submitted by Maria Hill on 30.03.2005
This thesis seeks to fill some of the gaps which exist in the study of the family life of immigrants in Australia. Charles Price writing in 1963 identified this need in Southern Europeans in Australia:
" Indeed the whole matter of southern European family life in Australia, and the extent to which the family customs and loyalty of each particular group survived amongst the second and third generation, requires considerably more research " (1)
Studies that have dealt with migrant family life seem to have concentrated on first generation post-war migrants and their family dislocation. (2) They have not looked at the Greek family in Australia over a long period of time in order to see the changes and continuities that have occurred. If one is to look seriously at concepts such as 'assimilation' or 'integration' or 'cultural change' or whatever label one may choose to attach to the process by which an ethnic group changes and affects change in Australia, (3) one must look at immigrant families over a long period of time. It is totally unrealistic to assume that change can occur within one generation. "Cultural change' is a slow process and cannot occur immediately. In order to examine the extent to which family customs and loyalty' survived and whether cultural change has occurred, the thesis will attempt to examine the Greek family over three generations in Australia.
It will examine the life of the first generation' immigrants: the early settlers who came from mainland Greece and the islands. (4) It will discuss the type of life they led in Australian the early 1900s, 20s, 30s and 40s. It will examine how they settled, organised and survived, married and brought up a family. It will also look at the 'second generation'; the children of the early immigrants, who were born in Australia; and how their upbringing coupled with other influences within Australian society determined the family that was to later emerge.
Finally the 'third generation', consisting of the grandchildren oft he first generation or the children of the second generation, will also be examined to determine what aspects of Greek culture they have retained and the changes that have occurred between the second and third generation.
Although the thesis has focussed on the evolution and change of the Greek family in Australia, it has also sought to document Greek family l: their recreation, ideas about Australia and Australians, to examine exactly what life was like for migrants living in Australia before the second World War to "...capture...the extraordinary untidiness and ambiguity of life, above all the mystery of human personality..." (5) and by so doing make the 'ambiguous' in life intelligible.
Researchers (6) have assumed and commented on the importance of the 'family' and its effect on the course of migration and settlement but have not sought to document it effectively. Suzanne Ziegler after conducting 87 interviews of Italian born young adults living in Toronto commented: "The importance of the family as an emotional support system, while generally assumed, is not well documented, although the emotional centrality of the family in migration is a dominant motif in descriptions given by young Italian immigrants of their experience". (7)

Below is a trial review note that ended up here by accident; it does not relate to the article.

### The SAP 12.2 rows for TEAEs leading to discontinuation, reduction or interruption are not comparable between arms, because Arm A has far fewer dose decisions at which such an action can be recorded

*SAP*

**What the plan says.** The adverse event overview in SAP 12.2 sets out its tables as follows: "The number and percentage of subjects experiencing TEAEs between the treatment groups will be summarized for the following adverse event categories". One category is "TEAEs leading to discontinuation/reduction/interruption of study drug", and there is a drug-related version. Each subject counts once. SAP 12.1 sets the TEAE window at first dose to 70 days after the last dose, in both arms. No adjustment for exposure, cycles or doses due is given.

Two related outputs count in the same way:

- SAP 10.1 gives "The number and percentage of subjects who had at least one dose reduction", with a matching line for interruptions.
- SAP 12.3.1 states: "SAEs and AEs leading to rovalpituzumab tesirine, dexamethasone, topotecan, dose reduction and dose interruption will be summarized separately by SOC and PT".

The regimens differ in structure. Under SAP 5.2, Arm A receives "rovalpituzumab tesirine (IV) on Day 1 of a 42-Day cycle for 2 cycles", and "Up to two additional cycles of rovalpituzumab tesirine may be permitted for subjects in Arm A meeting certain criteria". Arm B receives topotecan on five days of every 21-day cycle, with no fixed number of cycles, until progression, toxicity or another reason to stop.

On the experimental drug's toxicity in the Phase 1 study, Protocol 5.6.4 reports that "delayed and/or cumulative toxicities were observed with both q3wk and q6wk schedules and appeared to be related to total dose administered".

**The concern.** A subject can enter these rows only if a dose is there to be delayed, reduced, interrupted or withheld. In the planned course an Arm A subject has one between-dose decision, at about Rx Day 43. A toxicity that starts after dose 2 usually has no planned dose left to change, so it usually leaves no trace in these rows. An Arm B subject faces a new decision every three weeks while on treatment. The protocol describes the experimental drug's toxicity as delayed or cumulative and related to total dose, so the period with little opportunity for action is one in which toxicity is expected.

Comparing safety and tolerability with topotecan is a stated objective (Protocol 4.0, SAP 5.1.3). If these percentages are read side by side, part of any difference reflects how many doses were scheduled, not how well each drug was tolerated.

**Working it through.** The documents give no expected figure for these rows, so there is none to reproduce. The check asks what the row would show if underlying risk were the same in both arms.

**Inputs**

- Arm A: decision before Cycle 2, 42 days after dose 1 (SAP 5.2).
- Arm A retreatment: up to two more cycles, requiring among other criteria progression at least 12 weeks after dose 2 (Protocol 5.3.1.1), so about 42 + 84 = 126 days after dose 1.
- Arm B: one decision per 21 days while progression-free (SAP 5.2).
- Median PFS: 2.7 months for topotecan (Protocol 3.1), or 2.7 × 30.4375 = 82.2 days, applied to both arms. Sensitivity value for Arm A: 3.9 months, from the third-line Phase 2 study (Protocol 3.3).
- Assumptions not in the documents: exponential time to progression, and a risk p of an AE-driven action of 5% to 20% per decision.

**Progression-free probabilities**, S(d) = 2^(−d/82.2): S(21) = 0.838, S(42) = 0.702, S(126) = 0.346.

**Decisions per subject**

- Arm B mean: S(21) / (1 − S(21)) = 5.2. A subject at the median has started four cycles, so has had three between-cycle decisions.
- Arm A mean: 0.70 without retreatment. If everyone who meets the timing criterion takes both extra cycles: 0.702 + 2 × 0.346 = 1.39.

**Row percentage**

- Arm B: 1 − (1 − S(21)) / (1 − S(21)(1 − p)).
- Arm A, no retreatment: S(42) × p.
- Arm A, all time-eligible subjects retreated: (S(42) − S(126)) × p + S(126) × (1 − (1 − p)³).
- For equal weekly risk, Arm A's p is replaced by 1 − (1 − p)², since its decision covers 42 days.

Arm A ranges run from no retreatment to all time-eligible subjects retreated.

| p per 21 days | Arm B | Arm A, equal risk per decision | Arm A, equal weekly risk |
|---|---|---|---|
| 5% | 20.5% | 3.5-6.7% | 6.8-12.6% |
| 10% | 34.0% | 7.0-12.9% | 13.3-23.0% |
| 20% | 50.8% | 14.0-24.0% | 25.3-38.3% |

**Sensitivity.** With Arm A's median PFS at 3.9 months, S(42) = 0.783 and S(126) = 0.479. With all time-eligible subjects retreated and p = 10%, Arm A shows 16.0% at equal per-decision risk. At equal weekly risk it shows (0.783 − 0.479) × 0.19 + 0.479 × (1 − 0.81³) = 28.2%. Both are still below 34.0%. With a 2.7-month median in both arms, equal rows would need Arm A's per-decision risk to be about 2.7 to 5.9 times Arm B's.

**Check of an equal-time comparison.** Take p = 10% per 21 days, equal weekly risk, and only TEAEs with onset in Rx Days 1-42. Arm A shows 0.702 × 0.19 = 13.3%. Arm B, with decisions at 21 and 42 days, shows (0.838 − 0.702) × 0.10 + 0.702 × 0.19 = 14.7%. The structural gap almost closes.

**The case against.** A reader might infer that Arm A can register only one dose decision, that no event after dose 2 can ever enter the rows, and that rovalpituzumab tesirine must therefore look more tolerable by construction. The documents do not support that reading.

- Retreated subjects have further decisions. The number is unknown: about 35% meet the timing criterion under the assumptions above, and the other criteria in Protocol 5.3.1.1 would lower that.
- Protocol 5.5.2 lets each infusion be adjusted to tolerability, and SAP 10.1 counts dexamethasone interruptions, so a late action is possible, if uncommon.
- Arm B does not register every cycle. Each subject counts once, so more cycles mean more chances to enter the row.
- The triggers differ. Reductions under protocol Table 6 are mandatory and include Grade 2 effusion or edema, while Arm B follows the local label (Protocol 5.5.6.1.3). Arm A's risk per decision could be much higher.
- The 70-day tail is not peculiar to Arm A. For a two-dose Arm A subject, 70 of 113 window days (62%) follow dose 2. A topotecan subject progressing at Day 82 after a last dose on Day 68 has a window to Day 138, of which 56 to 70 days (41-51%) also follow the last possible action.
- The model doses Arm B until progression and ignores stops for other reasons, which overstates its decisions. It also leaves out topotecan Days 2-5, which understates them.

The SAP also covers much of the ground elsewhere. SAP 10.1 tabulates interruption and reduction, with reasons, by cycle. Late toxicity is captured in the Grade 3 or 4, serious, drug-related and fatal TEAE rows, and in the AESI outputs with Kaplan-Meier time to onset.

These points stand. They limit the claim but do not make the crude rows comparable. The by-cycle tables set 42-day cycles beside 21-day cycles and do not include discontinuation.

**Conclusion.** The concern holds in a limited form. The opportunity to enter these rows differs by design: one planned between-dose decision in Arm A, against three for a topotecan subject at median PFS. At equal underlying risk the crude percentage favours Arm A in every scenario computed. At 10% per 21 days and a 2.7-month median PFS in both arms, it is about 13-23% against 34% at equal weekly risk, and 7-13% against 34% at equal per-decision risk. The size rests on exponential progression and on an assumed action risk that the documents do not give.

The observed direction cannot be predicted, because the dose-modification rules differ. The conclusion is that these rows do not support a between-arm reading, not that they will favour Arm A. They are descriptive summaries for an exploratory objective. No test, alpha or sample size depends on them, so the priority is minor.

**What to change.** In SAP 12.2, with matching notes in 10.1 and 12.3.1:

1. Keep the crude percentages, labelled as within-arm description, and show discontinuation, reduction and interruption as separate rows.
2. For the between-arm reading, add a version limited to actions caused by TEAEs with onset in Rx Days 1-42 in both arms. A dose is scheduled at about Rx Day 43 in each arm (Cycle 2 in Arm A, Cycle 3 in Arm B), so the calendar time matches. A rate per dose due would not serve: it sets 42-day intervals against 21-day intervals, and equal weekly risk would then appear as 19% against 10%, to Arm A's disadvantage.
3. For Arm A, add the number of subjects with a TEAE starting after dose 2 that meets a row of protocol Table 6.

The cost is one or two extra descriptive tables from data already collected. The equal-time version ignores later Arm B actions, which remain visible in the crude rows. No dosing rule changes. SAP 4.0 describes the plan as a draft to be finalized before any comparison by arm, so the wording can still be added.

This thesis will seek to display the importance and centrality of the family in the actions and attitude of the first generation immigrants and their children and grandchildren. Although other issues are important in the history of immigrants in Australia, such as social and economic mobility, changes in occupation, political involvement and affiliation, these become subordinate to the importance of the family in the lives of Greek immigrants in Australia. By regarding the family as the unit of analysis one acquires a better under-standing of why first generation immigrants strove desperately for financial security their children for educational advancement and their grandchildren's complacency. "...The strength of family authority, and the prevalence of wider family loyalties had so much to do with chain migration with the choice of occupations with the decision on where to settle".
In particular the thesis will concentrate on a study of pre- war Kytherian and Castellorizan Greeks' their children and grandchildren and will compare and contrast the family life of other these groups of people who settled in Australia during a similar time and in a greater number than the rest of the Greeks who migrated to Australia.
Please click here to read the whole thesis.
The thesis can also be viewed at www.cybernaut.com.au/
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